So… yeah. I don’t even know where I’m going with this. It’s not like there are startling revelations here. I guess I just want to give a shout out to the single fatties and acknowledge that yeah, I know it’s a kabillion times easier to say, “I’m attractive and lovable just the way I am” when I’ve got someone around reinforcing that message all the time. When I was single (for approximately 9,000 years), I doubted those things a hell of a lot more than I do now, and it was a hell of a lot harder to steer clear of the “There’s absolutely nothing wrong with being fat — for everyone except me” trap.
Single folks, here’s what I know: you are exactly what someone is looking for, and that someone is exactly what you’re looking for. You just don’t have a damned bit of control over when or where you’ll stumble across each other. That sucks a hundred kinds of ass. But you don’t have to be prettier. You don’t have to be better. You don’t even have to be patient, if you don’t feel like it. You just have to be.
And for what it’s worth, I’m not a big believer in the “You’ll only find love when you’re not looking for it” school of thought. I was fucking looking when I found Al. I don’t think I spent a day of my life after hitting puberty not looking, really — but especially a year ago, I’d turned online dating into practically a part-time job. I was literally spending a couple hours a day writing to guys, a couple nights a week going on dates that ranged from pretty okay to horrid. Of course, that didn’t turn out to be how I found the right guy, but you’d better believe I was looking. It is okay to look. It is okay to want it. That does not actually send some desperate, self-defeating vibe out into the universe, guaranteeing that you will not find a decent date.
At the same time, Al really wasn’t looking at all. So basically, it only happens… whenever it happens. That’s all anybody fucking knows about it.
And in the meantime, you’re fine. There is no such thing as a universally attractive person (says the woman who thinks Brad Pitt is weaselly looking) — just millions of individuals whose millions of boats are floated by different things. There is no magic gate behind which dozens of people you could have fantastic relationships with are biding their time, just waiting for you to get thin enough for them to bust through it and come find you. The problem is not your fat. (Even if you could get thin, would you want to date someone who wouldn’t have wanted you fat?)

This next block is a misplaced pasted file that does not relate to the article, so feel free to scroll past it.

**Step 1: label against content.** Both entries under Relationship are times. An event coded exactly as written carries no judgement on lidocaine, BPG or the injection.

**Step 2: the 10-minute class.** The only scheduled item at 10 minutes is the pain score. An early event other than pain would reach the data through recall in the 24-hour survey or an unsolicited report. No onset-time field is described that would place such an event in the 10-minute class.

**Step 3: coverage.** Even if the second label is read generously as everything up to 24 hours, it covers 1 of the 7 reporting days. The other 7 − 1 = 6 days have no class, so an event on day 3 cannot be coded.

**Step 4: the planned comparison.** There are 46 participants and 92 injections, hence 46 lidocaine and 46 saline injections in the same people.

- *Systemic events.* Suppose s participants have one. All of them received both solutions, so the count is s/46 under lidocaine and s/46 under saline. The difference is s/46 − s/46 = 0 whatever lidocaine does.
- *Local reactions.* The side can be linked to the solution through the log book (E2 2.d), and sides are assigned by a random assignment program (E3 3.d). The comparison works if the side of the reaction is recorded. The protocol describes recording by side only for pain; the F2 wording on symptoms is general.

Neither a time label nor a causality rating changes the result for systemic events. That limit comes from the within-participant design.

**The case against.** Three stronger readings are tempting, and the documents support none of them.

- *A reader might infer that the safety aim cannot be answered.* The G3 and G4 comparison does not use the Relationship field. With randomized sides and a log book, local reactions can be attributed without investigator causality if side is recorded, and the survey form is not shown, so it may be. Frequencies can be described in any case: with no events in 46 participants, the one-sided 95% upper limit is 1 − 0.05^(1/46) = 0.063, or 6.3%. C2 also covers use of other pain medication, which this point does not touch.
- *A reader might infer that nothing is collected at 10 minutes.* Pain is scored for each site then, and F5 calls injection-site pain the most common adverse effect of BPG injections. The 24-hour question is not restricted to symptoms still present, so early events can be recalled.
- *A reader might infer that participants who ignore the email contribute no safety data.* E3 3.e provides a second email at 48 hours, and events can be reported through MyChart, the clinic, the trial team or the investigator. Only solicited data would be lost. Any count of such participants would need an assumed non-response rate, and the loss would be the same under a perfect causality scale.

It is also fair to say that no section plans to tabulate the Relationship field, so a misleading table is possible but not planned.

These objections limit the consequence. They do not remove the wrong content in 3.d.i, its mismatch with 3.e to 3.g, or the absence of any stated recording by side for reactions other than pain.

The problem is this: you can’t control it. That’s all. It really is. And it’s a big problem to have in this society; westerners in general and Americans in particular want to believe we can always manifest our dreams through our own efforts. We want to believe there is always a direct correlation between what we do and what good comes to us. We need to believe that. We cannot accept that luck and chance have a pretty damn huge effect on how our lives turn out.
But they do. When I met Al, I was already increasing in self-confidence, I was “putting myself out there,” I was consciously trying to improve myself in a hundred ways — but I was and am a long way from where I wanted to be, where I thought I needed to be. A long, long way from “perfect.” Hell, I’m still a long way from “not broken.” I met Al when I did for one reason only: he came to Chicago that weekend, and Paula introduced us. That’s the whole magical, mystical story right there. And despite all my unfinished self-improvement campaigns, it turned out that when the right guy came along, I was perfectly fucking fine just the way I was.
And you are perfectly fucking fine just the way you are, even if you’re a fat girl wearing unflattering sweatpants and no make-up, with your hair in a ponytail and your glasses on and all your beauty products sitting lonely in the bathroom, as I am right this minute. (Um, I mean I currently have all those characteristics going on, not that I’m currently sitting lonely in the bathroom. I don’t usually blog from there.)
The problem is not you.
Man, do I ever wish I knew how to say that so it would actually sound true.